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Bill Waters' Review of In the Dark, Soft Earth
On Frank Watson’s In the Dark, Soft Earth
 
In the Dark, Soft Earth: Poetry of Love, Nature, Spirituality, and Dreams by Frank Watson. Plum White Press, 2020. RRP: $19.99 Pb; $29.99 Hc. 217pp. ISBN: 978-1-939832-20-7 Pb; 978-1-939832-19-1 Hc.
 
With a subtitle that promises poems of love, nature, spirituality, and dreams, Frank Watson’s book In the Dark, Soft Earth promises a lot — and delivers, in abundance.
 
Structurally, the book is divided into 10 distinct volumes — books within the book, so to speak — and each contains anywhere from 4 poems to 28, for a grand total of 160. In addition, images of artwork by Magritte, Picasso, Kandinsky, and others are interspersed throughout, a number of which serve as direct inspiration for specific poems.
 
In the Dark, Soft Earth takes its title from an elegiac poem of the same name, which is located in the volume called “Omens”:
 
on green and broken sod
the trail grows cold
in morning frost
 
at the bottom of the forest
where I have come to rest at last
 
so still, the universe
has barely cracked
and the grass stays silent
 
leaves pile wet
where words have failed
 
the green turns
hidden in the shade
to seek new roots
among the glades
 
where I recline
on a hill of fresh cut grass
 
daisies in the air
the cries of wild birds
 
and I wait for you
in this life and the next
 
An atmospheric expression of love beyond mortal life, this poem — one of many on the multifaceted subject of love —  evokes a reflective mood with a tone reminiscent of poems by Emily Dickinson.
 
The poem “blood & bones”, from the volume called “Between Time and Space”, also references “the soft earth” as it too considers time after mortal life — and before it, as well:
 
from another age
of blood and bones
now buried
in the soft earth
 
I have lived
a hundred lives
 
and will die
a hundred times more
 
This is an example of the author’s exploration of spirituality: in this case, what may be described as a lyrical contemplation of reincarnation.
 
Overall, though, the poems in this book tend more toward the symbolic and the abstract than the descriptive — which works particularly well for the author’s poems related to dreams. For example, “driftwood”, from the volume called “Within the Weeping Woods”:
 
 
floating driftwood
and the shipwreck
of frozen dreams
 
marked by rocks
awash on shoals—
never known
to mortal souls
 
burnt like embers
burnt like the sea—
alone in time
and dead to me
 
The figurative language of this bleak sketch is complemented by a judicious use of rhyme, an element of the author’s poetic style that recurs throughout the book to add touches of musicality and drama. “Shoals / souls” and “sea / me” — combined with the repetition of “burnt like” and a cadence that moves from unregulated to structured — help give the poem a sense of finality as heavy as a tombstone.
 
And more abstract still, here is “intricate forest”, a dreamscape from the volume called “Beneath the Raven Moon”:
 
his beard grows
into a forest
where all the philosophers
can thread
their spinning tales
 
he builds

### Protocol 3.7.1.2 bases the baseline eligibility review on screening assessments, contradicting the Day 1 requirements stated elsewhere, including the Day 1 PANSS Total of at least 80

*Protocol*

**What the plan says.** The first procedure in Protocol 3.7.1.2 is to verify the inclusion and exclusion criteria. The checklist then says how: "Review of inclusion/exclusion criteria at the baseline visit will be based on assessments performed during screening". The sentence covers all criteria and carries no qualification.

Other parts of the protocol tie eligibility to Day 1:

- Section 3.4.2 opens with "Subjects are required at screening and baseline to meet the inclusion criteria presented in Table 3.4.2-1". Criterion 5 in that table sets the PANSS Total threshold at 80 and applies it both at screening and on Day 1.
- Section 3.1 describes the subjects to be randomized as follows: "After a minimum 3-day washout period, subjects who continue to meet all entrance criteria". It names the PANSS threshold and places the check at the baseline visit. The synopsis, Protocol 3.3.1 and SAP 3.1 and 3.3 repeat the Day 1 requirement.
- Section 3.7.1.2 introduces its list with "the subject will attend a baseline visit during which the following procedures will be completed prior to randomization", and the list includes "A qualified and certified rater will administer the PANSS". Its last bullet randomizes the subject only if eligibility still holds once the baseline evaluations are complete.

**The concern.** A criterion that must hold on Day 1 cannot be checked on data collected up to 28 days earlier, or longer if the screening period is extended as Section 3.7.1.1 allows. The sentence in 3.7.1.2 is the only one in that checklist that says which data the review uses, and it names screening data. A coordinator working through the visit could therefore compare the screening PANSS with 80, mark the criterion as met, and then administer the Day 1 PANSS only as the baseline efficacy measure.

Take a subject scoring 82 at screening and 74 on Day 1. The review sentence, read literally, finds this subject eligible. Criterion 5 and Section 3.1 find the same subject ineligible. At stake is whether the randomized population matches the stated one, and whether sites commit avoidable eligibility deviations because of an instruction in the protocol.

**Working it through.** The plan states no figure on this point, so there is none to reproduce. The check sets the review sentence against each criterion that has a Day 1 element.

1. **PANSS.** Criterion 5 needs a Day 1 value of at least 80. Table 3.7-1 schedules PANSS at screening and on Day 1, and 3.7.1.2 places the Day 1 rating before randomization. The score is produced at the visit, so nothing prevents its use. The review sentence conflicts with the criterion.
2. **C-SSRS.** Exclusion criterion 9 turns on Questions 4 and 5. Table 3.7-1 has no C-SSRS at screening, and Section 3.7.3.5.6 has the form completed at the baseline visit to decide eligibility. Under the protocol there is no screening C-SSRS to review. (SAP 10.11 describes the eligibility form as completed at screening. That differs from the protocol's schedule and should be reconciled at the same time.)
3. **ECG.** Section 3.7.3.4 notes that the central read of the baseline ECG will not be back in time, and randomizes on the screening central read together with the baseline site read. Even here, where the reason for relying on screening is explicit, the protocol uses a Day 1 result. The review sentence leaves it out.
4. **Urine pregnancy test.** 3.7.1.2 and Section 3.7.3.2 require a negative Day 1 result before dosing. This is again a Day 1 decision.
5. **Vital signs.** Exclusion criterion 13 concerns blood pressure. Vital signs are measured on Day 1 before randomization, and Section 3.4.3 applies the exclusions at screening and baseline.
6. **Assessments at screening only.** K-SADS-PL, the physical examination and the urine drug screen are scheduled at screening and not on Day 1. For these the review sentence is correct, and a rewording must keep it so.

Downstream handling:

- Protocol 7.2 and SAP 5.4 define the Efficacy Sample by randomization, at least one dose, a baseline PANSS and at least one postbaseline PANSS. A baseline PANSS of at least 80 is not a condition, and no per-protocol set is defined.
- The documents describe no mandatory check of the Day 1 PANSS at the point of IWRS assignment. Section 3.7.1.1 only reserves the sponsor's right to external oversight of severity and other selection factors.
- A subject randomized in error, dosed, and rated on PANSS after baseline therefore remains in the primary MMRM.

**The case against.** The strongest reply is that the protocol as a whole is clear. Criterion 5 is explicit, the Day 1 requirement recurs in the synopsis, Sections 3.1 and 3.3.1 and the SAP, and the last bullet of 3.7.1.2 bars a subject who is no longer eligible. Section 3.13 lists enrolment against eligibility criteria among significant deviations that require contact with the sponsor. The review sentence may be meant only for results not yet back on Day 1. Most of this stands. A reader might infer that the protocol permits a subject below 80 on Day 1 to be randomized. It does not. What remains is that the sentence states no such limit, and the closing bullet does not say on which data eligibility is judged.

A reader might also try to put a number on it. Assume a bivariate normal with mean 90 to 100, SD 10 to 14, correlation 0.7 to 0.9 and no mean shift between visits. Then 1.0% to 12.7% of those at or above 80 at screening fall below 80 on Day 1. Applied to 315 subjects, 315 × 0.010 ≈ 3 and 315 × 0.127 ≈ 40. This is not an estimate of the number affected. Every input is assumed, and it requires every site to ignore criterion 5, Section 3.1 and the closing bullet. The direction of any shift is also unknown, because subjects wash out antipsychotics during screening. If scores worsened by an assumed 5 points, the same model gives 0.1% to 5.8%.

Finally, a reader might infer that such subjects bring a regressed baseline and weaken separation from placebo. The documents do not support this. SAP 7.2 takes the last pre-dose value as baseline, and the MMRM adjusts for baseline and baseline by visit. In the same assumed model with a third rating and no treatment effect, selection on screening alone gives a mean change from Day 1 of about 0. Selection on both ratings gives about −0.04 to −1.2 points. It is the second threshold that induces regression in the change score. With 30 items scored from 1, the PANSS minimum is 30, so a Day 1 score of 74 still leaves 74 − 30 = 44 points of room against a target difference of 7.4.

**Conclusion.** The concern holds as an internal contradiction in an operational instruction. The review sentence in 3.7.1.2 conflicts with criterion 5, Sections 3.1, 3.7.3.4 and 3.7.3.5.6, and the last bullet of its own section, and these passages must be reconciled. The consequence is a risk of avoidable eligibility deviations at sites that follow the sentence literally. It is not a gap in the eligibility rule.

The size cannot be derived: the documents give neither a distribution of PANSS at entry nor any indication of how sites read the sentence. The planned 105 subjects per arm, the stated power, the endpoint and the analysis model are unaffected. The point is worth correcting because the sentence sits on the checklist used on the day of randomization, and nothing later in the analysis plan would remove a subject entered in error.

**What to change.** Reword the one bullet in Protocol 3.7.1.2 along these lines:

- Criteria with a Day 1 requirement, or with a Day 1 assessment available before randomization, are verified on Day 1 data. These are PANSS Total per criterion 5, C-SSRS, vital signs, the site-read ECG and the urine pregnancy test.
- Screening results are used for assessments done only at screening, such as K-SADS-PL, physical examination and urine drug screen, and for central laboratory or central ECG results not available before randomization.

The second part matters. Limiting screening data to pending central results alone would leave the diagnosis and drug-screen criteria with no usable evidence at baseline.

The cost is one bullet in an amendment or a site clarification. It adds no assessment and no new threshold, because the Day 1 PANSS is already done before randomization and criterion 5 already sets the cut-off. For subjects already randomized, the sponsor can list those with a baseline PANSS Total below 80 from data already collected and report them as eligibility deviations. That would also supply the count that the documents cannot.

an intricate kite
that carries him away
 
the raven
guides his feet
on a long night
through the forest
of restless sleep
 
Nature is visible throughout this book — as the “forest / of restless sleep”, above, and in many other instances. In “The Plum Garden”, from the volume called “Stories Before I Sleep”, the Garden of Eden makes an appearance as nature intertwines with human nature in a formal sonnet:
 
They find a garden lush with plum-air scents
As spring sun filters through the dew-dust leaves,
And subtle sighs arise while fruit ferments,
For Eden enters Earth when minds conceive.
 
Within the garden deep an oak tree grows,
Preserving plum and fruit from sudden squalls
With roots that sink in soil where winds oppose,
To keep the flowers fresh as flurries fall.
 
Emerging from primordial chaos fair,
This Earth now holds the veins where plum wine flows:
Though autumn atrophies and winter wears
These holy roots renew, reach deep, and grow.
 
As nothing lies between these fruit-filled trees
So love fulfills with endless mysteries.
 
Of course there is much overlap among the themes of love, spirituality, dreams, and nature. In fact, it could be argued that the poem “moonlit ecstasy”, from the volume “Beneath the Raven Moon”, combines all four!
 
in my dreams
I build a castle
where the shadows dance
 
visions written
in the fading light
of fireflies
 
kissing her eyelids
in the distant bed
of dried up tears
 
fancies fall
like fragments
of broken stars
 
In the Dark, Soft Earth amply covers the themes promised in its subtitle — and because this body of work readily extrapolates from the particular to the universal, the overarching subject of this book is the human experience, with all of its fantasies and fears, wonders and worries, mysteries, musings, and so much more.
 
Note: In the Dark, Soft Earth will be of especial interest to lovers of tarot, because volume 8, “An Entrance to the Tarot Garden”, offers 22 poems inspired by the Major Arcana and illustrated by the popular Rider-Waite deck of 1910 and the classic 15th-century Visconti-Sforza deck.
 
 
—Bill Waters, poet. His work has appeared in Modern Haiku, American Tanka, Bacopa Literary Review, and other journals.